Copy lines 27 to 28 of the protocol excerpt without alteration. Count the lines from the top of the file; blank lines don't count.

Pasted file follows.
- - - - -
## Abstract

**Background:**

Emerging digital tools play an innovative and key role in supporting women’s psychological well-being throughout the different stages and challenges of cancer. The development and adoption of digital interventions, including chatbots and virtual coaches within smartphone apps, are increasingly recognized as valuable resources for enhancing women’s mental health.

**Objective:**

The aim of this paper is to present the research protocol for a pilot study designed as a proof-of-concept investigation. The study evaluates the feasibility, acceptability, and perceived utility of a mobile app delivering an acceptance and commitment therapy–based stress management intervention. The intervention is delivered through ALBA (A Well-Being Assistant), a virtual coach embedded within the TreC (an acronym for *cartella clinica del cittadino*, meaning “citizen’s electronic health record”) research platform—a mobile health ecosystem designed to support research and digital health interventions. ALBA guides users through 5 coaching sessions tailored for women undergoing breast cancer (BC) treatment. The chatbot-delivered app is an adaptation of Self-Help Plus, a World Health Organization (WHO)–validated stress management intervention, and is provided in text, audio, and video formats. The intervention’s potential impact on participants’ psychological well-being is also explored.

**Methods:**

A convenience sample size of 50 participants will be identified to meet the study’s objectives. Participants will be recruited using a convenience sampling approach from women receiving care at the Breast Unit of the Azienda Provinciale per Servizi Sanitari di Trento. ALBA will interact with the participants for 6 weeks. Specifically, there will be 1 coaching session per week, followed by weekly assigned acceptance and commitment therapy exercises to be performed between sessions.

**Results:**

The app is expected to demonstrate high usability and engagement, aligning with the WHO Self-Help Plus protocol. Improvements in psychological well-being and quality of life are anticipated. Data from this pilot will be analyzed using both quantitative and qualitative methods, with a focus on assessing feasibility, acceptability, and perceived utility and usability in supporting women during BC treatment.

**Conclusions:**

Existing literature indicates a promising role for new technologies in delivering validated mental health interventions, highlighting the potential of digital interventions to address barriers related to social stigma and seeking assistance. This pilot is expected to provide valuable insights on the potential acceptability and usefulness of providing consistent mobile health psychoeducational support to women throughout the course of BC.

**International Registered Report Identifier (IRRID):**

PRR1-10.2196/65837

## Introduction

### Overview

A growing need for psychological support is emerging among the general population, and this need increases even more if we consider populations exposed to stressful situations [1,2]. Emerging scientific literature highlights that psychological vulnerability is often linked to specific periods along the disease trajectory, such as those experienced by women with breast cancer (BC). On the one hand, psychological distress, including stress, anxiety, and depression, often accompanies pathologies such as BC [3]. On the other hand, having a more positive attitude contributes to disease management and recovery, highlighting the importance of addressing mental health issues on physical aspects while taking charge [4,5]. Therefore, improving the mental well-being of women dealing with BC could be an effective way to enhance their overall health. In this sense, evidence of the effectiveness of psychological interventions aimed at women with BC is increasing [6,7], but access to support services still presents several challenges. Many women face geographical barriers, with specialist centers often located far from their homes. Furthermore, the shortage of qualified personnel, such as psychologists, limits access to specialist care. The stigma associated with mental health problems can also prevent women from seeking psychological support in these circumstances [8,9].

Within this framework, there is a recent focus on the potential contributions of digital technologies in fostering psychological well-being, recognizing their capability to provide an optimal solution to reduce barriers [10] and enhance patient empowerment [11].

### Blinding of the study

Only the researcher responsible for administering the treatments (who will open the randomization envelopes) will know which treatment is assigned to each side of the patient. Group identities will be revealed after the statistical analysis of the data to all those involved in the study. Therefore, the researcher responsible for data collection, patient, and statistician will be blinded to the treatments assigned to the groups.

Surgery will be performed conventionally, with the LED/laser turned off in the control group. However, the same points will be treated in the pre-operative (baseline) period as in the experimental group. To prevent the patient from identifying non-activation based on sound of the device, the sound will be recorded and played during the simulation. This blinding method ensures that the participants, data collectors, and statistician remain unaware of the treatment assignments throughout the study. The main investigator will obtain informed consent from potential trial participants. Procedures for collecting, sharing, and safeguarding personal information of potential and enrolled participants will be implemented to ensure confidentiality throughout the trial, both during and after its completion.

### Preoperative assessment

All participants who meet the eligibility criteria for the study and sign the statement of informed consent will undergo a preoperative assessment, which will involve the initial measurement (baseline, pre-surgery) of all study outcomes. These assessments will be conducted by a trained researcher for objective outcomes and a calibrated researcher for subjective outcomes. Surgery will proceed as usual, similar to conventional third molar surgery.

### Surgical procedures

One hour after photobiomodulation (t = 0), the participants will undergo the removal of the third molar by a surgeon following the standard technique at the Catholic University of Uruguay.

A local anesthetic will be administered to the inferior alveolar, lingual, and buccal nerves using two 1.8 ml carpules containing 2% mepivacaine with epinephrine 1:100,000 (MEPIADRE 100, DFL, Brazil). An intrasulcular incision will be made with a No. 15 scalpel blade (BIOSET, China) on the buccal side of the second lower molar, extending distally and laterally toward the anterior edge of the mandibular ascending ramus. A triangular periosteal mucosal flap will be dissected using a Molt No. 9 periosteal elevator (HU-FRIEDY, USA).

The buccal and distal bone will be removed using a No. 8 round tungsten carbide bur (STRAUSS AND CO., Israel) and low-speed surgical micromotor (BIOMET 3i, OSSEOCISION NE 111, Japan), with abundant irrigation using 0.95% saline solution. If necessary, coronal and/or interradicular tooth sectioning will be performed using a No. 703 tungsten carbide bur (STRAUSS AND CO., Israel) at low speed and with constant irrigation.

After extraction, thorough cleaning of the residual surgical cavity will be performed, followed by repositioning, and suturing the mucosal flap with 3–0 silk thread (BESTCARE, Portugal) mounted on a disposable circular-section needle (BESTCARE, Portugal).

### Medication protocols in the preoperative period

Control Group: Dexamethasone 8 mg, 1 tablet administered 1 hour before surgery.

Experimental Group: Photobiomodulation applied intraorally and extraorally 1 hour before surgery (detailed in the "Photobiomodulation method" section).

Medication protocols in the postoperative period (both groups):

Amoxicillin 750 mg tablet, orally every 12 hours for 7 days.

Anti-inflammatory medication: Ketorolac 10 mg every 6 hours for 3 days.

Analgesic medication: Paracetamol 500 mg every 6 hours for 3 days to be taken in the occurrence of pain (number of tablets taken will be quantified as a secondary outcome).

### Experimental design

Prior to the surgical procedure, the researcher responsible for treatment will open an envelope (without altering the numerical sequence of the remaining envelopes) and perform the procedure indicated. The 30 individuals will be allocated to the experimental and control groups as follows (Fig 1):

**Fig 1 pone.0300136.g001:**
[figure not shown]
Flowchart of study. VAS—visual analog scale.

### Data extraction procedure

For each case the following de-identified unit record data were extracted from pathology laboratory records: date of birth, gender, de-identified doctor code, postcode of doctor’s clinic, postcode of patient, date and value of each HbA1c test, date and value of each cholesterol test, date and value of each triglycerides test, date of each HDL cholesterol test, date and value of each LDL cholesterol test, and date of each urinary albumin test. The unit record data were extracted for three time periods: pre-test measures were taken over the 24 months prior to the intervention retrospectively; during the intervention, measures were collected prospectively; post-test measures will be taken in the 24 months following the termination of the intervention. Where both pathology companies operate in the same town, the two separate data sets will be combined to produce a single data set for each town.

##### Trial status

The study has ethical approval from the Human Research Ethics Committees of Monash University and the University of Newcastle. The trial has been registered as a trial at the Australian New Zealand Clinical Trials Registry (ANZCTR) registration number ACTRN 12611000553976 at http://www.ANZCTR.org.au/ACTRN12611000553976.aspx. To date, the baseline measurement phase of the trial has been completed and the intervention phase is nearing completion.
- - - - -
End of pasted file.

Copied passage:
After extraction, thorough cleaning of the residual surgical cavity will be performed, followed by repositioning, and suturing the mucosal flap with 3–0 silk thread (BESTCARE, Portugal) mounted on a disposable circular-section needle (BESTCARE, Portugal).

### Medication protocols in the preoperative period